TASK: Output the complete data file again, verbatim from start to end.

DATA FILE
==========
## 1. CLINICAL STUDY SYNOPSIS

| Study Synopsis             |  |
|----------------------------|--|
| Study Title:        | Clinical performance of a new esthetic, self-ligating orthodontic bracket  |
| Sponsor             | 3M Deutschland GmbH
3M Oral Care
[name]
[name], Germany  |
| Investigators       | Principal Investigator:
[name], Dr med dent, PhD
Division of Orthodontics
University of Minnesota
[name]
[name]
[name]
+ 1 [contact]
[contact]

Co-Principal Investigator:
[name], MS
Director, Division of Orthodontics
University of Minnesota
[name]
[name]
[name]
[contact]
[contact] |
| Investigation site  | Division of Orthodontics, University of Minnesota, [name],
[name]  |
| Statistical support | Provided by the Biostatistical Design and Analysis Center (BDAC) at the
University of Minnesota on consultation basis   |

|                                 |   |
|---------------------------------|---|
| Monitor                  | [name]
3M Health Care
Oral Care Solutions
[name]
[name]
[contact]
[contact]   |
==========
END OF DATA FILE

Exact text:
## 1. CLINICAL STUDY SYNOPSIS

| Study Synopsis             |  |
|----------------------------|--|
| Study Title:        | Clinical performance of a new esthetic, self-ligating orthodontic bracket  |
| Sponsor             | 3M Deutschland GmbH
3M Oral Care
[name]
[name], Germany  |
| Investigators       | Principal Investigator:
[name], Dr med dent, PhD
Division of Orthodontics
University of Minnesota
[name]
[name]
[name]
+ 1 [contact]
[contact]

Co-Principal Investigator:
[name], MS
Director, Division of Orthodontics
University of Minnesota
[name]
[name]
[name]
[contact]
[contact] |
| Investigation site  | Division of Orthodontics, University of Minnesota, [name],
[name]  |
| Statistical support | Provided by the Biostatistical Design and Analysis Center (BDAC) at the
University of Minnesota on consultation basis   |

|                                 |   |
|---------------------------------|---|
| Monitor                  | [name]
3M Health Care
Oral Care Solutions
[name]
[name]
[contact]
[contact]   |